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Louis C.K. delivers dark but hilarious comedy

C.K.’s standup covers same territory as ‘Louie’

Published: Wednesday, January 16, 2013

Updated: Wednesday, January 16, 2013 02:01

Although comedian Louis C.K. has gained prominence in the last few years for his leading role on the critically praised FX television series “Louie,” C.K. continues to reach out to live audiences across the country. The television show utilizes a mixture of scripted storylines and C.K.’s stand−up comedy routines, providing viewers with a taste of C.K.’s self−deprecating humor. While the show features original material for each episode, C.K.’s live stand−up shows parallel the stories within “Louie” as he describes his everyday ordeals with his daughters, women and the rest of society.

C.K. performed several stand−up shows at the Boston Symphony Hall from Jan. 3 to Jan. 5 on his most recent tour. Each night consisted of an early show beginning at 7 p.m. and a late show beginning at 10 p.m.

For the late show on C.K.’s final night in Boston, comedian Gary Gulman opened the performance with a 15−minute routine. Gulman, who has appeared on both “The Tonight Show with Jay Leno” and“The Late Show with David Letterman,” also earned the spot of runner−up during two seasons of “Last Comic Standing,” and received a positive response from the Boston audience. Gulman, employing a Boston accent, played up the show’s location by presenting a well−liked bit on the New England Patriots’ Tom Brady.

When Gulman introduced C.K. onstage, the audience applauded wildly, clearly eagerly anticipating the next hour and a half. C.K. introduced his act with a short anecdote about his first trip to Boston Symphony Hall, when he came with his father to see a classical music performance. C.K. divulged that this trip marked the first moment he realized he had full control over the act of killing himself. The audience roared with laughter in response.

C.K. is known for telling simple stories that simultaneously resonate with broader existential concepts, and this evening’s performance was no different. C.K. continued life and death themes throughout various segments of his show, including a hilarious piece on why people are so lucky to have time on earth. While audience members who may not be familiar with C.K.’s style might have expected a more uplifting indicator of the human race’s good fortune, C.K. fans were unsurprised when the comedian reduced the equation to, “We get to have sex!” The joke itself does not necessarily appear original or creative when taken out of context, but C.K. succeeds because he forms clear connections with his audience. In his fearlessness, he keeps nothing from them and in doing so builds up a bond similar an old friend who knows us at our best but more particularly at our worst. The awkward, the painful and the crude are all fair play because of this trust C.K. establishes. We are all in the same position as he is and we all share similar experiences.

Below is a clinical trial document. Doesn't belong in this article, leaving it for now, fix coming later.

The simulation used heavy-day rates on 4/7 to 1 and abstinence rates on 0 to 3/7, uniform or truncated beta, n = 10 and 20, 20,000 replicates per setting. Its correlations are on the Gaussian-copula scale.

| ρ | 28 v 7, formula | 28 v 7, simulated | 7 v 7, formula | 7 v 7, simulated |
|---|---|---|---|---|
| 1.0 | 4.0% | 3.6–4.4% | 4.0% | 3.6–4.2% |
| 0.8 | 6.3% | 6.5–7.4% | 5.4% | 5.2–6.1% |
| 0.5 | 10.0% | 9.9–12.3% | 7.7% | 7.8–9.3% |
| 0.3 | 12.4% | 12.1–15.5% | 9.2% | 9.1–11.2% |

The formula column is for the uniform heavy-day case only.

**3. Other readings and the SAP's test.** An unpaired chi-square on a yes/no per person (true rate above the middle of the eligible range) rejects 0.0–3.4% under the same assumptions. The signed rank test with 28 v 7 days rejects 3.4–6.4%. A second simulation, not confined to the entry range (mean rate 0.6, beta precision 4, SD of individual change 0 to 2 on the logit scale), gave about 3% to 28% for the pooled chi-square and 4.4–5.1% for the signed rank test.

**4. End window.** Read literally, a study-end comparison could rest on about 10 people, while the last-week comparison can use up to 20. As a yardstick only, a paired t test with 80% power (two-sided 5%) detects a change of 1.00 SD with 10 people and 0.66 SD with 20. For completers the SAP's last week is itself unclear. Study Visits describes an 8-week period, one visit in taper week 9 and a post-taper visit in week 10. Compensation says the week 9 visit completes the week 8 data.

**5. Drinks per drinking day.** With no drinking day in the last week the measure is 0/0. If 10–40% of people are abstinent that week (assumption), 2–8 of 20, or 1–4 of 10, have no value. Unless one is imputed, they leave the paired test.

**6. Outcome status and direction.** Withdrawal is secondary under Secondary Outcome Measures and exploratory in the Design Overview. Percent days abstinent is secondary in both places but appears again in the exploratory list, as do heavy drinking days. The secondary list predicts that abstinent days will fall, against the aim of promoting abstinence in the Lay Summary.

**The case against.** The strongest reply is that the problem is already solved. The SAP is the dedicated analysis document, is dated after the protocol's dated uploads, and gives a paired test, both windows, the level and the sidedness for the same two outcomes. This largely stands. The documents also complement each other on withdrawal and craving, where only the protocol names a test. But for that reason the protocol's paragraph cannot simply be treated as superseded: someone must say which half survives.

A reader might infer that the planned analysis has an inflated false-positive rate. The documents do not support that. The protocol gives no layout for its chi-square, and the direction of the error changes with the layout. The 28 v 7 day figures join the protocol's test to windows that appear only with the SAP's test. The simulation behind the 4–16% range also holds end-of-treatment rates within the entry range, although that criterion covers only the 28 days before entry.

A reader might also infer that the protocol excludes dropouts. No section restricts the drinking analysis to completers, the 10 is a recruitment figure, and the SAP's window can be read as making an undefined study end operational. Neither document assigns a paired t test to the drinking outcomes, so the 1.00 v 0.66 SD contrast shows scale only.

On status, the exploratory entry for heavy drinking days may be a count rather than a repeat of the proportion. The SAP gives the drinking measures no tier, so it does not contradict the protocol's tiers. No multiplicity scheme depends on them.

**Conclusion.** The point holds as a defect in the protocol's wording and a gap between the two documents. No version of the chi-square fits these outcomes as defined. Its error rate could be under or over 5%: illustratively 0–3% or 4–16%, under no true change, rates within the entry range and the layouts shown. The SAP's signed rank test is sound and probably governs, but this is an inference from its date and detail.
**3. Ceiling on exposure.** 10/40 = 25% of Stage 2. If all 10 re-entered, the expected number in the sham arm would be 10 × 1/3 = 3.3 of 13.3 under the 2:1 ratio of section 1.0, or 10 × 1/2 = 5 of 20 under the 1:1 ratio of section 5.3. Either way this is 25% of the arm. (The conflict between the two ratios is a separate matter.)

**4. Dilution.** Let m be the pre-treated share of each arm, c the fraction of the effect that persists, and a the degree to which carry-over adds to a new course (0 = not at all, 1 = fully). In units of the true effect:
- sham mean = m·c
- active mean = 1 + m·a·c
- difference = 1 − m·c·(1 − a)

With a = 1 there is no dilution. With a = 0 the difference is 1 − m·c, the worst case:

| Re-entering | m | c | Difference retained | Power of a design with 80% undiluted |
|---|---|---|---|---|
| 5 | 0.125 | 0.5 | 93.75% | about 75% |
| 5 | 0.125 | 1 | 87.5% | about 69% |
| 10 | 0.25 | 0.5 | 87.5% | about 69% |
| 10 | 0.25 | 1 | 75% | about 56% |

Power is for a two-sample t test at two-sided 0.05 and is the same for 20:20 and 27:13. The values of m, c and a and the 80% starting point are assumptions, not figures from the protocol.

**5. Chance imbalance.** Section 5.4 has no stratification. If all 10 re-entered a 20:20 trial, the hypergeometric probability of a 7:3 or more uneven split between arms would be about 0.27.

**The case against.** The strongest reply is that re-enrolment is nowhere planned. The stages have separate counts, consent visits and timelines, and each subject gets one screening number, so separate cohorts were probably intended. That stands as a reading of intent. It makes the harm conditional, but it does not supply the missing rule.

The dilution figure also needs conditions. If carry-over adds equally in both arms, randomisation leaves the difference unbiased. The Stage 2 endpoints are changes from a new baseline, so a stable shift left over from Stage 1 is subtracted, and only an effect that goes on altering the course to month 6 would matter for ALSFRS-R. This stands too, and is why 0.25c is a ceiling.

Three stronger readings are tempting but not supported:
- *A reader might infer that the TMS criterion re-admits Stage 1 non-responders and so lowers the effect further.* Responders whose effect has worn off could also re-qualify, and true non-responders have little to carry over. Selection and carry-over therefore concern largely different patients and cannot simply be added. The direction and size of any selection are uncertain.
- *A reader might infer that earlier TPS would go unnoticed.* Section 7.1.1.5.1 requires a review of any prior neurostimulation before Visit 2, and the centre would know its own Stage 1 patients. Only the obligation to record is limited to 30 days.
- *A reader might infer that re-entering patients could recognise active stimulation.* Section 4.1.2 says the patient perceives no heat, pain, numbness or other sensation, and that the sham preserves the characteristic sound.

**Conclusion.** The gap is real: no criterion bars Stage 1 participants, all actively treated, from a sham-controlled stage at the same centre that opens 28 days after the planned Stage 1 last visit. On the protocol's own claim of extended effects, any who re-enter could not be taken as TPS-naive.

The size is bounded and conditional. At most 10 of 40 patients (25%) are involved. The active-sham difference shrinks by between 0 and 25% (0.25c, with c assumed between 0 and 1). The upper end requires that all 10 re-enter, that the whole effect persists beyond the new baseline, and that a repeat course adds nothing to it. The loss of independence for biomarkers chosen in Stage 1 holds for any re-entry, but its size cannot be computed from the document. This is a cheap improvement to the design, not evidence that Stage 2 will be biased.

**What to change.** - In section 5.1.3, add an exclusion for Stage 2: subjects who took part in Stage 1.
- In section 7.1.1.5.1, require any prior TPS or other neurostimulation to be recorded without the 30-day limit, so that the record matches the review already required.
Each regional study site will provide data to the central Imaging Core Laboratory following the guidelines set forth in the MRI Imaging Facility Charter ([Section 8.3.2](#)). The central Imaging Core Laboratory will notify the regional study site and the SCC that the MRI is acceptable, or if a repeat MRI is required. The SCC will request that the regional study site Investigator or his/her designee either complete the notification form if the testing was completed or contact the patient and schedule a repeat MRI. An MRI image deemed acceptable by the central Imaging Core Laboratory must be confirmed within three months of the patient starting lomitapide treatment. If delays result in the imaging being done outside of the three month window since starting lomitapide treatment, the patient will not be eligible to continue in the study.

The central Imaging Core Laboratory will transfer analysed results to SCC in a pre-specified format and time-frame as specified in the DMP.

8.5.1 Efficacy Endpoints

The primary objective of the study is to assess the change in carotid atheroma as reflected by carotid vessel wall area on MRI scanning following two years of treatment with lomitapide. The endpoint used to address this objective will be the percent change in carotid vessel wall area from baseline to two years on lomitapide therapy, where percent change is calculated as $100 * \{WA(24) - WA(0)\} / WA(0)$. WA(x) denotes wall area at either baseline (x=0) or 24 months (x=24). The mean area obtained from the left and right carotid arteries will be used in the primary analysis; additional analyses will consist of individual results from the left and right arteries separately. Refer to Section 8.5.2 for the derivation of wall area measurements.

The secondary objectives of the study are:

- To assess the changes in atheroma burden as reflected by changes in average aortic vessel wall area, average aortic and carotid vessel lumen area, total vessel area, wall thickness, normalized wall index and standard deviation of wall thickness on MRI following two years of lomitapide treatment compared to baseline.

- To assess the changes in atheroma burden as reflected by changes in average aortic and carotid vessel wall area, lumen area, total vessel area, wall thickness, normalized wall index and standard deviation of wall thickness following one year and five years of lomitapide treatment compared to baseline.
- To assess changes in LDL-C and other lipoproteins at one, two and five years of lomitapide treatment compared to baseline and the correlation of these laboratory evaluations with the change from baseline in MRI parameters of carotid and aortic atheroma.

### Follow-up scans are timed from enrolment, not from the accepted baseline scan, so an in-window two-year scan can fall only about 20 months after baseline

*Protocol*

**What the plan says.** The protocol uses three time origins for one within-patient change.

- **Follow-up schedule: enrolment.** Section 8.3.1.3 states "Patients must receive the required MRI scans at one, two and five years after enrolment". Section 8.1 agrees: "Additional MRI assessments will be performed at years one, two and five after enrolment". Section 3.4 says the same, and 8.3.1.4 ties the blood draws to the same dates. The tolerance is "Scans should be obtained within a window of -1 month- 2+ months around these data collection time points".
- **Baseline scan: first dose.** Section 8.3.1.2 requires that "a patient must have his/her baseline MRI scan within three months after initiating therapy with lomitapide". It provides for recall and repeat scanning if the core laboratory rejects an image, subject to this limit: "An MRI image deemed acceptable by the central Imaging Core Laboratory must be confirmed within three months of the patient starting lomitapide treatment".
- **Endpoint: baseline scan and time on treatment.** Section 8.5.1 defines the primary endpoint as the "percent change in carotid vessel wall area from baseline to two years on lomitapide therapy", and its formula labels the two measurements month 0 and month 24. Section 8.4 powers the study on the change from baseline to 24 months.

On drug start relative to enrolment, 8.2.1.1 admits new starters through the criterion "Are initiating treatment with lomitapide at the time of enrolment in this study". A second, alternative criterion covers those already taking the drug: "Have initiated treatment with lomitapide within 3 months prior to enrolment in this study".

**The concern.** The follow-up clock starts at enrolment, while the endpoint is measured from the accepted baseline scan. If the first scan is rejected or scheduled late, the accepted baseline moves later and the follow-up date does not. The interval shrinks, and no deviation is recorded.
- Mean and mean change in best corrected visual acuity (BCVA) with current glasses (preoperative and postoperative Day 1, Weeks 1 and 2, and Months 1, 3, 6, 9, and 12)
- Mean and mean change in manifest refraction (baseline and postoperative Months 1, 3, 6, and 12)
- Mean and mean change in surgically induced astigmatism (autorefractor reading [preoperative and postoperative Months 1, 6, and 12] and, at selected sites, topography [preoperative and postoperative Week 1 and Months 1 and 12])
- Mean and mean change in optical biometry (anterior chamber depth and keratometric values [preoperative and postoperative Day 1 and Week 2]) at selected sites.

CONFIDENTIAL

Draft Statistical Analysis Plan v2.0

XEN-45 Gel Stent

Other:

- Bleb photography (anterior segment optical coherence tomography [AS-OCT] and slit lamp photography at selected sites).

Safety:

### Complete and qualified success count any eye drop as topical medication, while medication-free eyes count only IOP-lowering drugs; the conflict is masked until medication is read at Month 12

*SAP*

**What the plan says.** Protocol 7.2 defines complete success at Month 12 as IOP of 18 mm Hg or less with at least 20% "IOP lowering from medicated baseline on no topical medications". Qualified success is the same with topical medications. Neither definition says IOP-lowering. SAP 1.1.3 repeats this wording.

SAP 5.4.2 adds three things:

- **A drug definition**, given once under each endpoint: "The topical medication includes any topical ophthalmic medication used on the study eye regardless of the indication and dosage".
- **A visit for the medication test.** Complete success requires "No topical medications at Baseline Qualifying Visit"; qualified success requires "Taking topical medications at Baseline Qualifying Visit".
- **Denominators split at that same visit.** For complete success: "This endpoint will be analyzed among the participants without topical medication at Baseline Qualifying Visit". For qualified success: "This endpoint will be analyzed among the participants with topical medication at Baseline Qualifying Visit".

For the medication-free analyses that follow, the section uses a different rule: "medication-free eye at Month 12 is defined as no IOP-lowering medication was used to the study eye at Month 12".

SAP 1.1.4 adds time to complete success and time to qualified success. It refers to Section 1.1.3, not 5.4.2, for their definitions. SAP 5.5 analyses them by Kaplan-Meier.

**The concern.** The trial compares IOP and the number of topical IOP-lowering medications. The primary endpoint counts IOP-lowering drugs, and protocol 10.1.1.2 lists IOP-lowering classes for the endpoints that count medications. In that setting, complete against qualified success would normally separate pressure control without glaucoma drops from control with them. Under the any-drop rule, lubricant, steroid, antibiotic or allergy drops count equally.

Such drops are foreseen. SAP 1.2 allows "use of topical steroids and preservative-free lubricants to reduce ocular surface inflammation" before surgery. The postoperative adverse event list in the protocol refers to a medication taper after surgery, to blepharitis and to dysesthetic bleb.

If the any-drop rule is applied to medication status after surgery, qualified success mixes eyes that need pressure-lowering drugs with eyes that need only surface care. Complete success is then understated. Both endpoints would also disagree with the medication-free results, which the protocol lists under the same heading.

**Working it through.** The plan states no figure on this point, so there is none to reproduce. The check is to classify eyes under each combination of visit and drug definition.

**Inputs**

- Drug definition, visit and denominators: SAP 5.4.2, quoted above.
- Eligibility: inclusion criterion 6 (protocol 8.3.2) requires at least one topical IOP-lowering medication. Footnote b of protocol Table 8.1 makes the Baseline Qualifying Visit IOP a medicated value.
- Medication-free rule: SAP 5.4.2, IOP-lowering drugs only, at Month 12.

The most controversial section of C.K.’s show was without a doubt his finale, which the comedian began by explaining that he often views events and ideas with an “of course, but maybe” mentality. For example, he first states that “of course” safety measures should be taken for people with nut allergies. “But maybe,” C.K. continued, those who are so allergic that contact with nuts is fatal should be allowed to die. He went on to set up another instance using the Make a Wish Foundation and the audience began to murmur and groan, deeming the topic inappropriate for humor.

C.K. maintained his hold on the audience, however, and moved on to the subject of soldiers being killed in action. At this point, heads shook and “oh mans” could be heard across the theatre, but C.K. interjected, “Hey, you laughed at those other ones — you’re all in this with me now.” The now complicit audience laughed with a sense of guilt as C.K. finished the bit. They recognized that the master comedian had proved that there is a comic dichotomy: a comedian can remain distant from a subject and stay on the outside, never taking a chance with a controversial punch line for fear of going into the politically incorrect, or a comedian can allow themself to be pulled into the comic abyss and find side−splitting and profound humor in even the darkest of subjects. C.K. has always chosen the latter, and his ability to balance with the scandalous with the thought−provoking and the profound speaks to his immense skill.

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